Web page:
Deborah “Debbie” Sassen is eight years old when she suddenly disappears. The child from Düsseldorf has just returned from swimming lessons on February 13, 1996 and has to go back to school for a moment because he has forgotten something. Debbie is last seen at 12 noon. When she is not home for lunch, her parents report her missing. The police are following dozens of leads – in vain. Debbie is gone.
It was all 25 years ago, the tragic disappearance of the girl is now the coldest of all cold cases.
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“Attention, manhunt” spoke to Debbie’s mother
Debbie’s mother, Dagmar, broke when her child disappeared. She lost her job and her family, her other daughter took her own life, she moved from therapy to therapy, took pills. But Debbie is always there, always present. Mother Dagmar: “Debbie loved to paint and do handicrafts with me. She was a very sweet girl. I said goodbye to her in bed in the morning, patted her head, kissed her ”. One was the last kiss.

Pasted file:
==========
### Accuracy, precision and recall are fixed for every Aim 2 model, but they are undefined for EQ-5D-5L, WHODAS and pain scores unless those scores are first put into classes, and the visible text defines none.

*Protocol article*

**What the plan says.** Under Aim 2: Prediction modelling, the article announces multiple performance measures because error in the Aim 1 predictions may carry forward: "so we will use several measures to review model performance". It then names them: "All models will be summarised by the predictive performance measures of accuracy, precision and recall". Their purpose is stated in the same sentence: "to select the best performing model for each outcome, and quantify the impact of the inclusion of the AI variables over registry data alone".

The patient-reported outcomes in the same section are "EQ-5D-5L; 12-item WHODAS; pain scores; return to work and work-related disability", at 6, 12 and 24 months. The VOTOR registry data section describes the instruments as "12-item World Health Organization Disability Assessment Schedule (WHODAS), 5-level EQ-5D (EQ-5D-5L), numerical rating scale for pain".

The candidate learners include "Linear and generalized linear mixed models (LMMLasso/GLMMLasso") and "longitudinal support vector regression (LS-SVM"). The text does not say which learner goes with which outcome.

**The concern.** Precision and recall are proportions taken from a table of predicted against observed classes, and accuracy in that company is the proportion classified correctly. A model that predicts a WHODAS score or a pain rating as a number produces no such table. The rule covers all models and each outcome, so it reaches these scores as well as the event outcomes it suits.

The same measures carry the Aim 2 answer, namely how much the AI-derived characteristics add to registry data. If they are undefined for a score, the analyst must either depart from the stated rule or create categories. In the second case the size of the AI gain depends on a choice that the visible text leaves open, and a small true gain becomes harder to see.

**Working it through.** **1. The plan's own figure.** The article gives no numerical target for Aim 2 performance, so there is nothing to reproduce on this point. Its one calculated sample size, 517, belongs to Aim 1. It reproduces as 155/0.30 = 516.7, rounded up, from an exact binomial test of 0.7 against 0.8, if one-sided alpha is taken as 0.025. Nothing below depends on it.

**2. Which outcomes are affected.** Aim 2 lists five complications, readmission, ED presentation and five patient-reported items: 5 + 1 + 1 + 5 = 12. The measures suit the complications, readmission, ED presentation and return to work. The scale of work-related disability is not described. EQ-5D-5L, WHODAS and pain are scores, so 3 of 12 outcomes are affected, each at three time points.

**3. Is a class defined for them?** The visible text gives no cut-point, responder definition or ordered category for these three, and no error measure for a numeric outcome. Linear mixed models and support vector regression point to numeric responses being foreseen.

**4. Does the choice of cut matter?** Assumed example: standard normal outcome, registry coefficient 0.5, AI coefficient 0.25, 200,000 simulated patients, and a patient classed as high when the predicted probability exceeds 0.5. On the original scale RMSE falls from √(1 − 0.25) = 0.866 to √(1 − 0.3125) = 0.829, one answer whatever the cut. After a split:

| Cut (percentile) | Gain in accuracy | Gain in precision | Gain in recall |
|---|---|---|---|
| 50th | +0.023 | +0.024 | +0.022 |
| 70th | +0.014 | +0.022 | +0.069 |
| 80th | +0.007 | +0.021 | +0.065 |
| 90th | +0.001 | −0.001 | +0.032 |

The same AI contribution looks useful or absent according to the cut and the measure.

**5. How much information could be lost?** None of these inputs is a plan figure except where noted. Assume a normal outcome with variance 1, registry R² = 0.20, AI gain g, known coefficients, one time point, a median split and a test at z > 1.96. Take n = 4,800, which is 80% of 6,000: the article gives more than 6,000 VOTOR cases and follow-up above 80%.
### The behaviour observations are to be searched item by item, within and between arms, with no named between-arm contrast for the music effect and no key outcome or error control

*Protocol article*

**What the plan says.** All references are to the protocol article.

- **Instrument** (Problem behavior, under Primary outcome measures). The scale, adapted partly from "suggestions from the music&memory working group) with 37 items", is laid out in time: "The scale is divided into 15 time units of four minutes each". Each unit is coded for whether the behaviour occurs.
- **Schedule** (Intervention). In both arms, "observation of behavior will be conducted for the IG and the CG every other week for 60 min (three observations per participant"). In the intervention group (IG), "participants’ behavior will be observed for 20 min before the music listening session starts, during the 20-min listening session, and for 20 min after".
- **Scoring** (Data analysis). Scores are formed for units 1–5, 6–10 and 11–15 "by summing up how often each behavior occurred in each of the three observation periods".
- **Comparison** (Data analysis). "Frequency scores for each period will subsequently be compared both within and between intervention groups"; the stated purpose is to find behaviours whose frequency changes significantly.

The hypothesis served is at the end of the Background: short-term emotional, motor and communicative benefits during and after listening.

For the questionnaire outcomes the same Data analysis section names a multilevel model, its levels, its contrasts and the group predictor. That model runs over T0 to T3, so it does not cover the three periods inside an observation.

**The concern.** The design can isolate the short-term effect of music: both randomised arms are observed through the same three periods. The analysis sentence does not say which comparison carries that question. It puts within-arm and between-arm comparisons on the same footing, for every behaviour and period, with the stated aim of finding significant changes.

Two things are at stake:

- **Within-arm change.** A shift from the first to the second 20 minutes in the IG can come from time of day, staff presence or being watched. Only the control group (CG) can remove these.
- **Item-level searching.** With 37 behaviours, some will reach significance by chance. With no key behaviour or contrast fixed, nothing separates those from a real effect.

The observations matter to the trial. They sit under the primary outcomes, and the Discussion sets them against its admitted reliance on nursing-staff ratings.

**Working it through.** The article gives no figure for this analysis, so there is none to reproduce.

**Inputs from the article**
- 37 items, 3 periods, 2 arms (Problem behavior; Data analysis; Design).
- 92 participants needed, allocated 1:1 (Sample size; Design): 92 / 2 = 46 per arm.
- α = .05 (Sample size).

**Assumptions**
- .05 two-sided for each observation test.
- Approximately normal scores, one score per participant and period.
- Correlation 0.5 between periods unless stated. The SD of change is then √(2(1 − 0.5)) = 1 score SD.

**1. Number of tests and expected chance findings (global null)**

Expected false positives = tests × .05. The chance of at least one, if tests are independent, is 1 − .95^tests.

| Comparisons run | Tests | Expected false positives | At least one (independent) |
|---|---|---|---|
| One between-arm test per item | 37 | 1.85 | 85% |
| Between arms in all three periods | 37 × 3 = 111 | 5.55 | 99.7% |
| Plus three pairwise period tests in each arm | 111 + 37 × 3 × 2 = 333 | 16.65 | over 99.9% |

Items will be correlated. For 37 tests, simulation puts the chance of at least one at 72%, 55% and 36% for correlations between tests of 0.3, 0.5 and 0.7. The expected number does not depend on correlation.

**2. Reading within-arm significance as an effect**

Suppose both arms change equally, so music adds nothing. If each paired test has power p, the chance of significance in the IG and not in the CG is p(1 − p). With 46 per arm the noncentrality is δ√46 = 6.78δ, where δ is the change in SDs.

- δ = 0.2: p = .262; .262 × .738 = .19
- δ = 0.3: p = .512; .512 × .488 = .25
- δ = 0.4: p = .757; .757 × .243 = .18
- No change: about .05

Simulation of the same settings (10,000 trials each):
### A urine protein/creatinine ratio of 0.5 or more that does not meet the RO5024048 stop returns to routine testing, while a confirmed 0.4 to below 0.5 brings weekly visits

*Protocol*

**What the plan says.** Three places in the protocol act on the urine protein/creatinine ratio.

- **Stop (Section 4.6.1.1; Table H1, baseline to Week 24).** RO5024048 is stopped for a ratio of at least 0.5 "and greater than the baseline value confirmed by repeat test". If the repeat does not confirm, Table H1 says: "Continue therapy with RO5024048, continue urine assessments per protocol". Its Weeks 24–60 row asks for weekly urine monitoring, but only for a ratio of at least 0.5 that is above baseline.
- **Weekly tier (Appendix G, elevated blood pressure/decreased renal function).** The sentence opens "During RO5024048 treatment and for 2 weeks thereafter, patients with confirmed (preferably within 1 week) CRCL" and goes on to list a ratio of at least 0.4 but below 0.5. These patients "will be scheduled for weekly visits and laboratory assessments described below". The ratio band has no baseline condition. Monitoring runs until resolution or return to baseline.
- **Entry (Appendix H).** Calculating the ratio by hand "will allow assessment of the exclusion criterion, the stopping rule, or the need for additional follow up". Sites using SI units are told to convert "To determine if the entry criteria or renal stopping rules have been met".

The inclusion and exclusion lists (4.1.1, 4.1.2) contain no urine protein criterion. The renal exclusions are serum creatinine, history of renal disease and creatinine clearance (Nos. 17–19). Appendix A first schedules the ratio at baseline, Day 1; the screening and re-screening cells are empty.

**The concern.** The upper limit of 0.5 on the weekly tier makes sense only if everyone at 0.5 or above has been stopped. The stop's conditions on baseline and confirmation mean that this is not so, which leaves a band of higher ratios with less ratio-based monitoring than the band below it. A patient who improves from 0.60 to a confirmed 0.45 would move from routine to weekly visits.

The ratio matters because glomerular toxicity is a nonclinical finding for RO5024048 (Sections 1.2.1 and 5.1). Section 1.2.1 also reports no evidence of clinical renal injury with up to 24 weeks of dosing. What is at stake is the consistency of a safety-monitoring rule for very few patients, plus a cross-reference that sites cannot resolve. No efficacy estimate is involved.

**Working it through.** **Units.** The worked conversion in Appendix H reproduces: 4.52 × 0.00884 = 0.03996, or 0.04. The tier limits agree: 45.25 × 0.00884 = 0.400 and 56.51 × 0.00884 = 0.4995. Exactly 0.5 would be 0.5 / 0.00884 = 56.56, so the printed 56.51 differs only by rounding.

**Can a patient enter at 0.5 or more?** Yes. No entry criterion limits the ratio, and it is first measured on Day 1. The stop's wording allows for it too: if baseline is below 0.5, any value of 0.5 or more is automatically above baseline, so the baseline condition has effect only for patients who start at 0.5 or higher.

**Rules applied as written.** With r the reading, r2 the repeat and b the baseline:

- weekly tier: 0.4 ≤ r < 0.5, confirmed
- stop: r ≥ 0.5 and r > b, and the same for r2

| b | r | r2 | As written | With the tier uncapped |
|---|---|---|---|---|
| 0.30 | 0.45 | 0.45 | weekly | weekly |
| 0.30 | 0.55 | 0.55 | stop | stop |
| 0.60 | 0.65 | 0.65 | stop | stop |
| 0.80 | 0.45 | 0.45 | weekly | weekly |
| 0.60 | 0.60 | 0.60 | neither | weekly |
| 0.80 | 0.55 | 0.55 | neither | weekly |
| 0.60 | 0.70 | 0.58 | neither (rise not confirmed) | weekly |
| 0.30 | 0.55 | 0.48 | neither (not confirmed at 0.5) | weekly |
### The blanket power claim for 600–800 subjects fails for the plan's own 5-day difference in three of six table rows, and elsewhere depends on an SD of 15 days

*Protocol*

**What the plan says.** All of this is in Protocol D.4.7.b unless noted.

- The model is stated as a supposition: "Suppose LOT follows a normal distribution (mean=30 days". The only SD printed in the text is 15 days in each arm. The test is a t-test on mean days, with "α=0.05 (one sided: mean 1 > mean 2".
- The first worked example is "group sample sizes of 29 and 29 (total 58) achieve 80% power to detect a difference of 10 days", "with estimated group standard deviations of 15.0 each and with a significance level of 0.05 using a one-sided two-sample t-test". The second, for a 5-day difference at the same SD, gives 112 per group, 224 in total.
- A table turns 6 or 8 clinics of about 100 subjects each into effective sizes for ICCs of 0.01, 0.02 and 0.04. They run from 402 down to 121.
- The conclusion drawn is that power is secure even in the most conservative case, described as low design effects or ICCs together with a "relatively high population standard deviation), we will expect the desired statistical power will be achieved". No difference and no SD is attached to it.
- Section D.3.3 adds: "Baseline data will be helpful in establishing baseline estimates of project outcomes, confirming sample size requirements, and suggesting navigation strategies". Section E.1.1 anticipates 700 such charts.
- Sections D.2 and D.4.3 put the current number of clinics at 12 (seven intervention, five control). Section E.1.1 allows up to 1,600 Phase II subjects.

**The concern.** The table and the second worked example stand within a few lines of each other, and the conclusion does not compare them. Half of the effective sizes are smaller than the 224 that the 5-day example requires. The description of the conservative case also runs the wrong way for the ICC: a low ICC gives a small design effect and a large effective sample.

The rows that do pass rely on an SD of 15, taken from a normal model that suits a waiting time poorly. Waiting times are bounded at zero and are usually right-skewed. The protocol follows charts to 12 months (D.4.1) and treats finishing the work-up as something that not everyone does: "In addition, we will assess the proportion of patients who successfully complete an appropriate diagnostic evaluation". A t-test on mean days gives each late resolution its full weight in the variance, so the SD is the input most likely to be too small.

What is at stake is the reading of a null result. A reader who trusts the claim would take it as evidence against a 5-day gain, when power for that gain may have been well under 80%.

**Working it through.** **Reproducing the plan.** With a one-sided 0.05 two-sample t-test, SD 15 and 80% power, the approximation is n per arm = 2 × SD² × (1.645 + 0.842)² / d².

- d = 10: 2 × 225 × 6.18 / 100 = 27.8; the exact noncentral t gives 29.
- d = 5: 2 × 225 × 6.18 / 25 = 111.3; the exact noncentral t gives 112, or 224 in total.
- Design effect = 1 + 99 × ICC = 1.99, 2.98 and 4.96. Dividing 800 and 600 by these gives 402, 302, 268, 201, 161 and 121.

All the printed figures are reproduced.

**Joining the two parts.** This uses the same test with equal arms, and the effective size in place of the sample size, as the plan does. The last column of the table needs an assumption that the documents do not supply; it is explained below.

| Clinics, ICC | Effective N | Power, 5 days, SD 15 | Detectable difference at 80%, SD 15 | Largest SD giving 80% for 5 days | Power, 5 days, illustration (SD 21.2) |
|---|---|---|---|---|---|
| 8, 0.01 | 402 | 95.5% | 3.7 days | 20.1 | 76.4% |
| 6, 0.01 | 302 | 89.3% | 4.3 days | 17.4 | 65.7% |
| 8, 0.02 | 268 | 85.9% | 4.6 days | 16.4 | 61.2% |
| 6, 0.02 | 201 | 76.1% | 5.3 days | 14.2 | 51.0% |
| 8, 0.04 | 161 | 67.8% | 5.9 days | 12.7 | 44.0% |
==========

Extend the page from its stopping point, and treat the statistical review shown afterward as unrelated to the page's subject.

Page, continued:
Dagmar Funke is still making unbelievable reproaches: “I shouldn’t have been allowed to go to work, I should have picked her up from school myself. Then that wouldn’t have happened. ”Dagmar Funke is the only person who keeps Debbie’s case in public, speaks about her daughter, and begs for clues. “Somebody saw or heard something. I ask for this so that I can be certain that I can bury my child! “
Despite the largest search operation in the history of the city, there is still no trace or approach of what might have happened to Debbie. The police have stopped the search and only become active if suspects are arrested in similar cases. Police officers no longer want to speak to the Debbie case in front of the camera. One might think that the perpetrator has won.
Dagmar Funke would like to support “Achtung Fahndung”. So that Debbie doesn’t get forgotten. So that the perpetrator doesn’t get away. Every Tuesday at 9.10 p.m., the editorial team looks for fugitive perpetrators with the active support of the audience. Each program focuses on three cases: two current cases and one so-called “cold case”.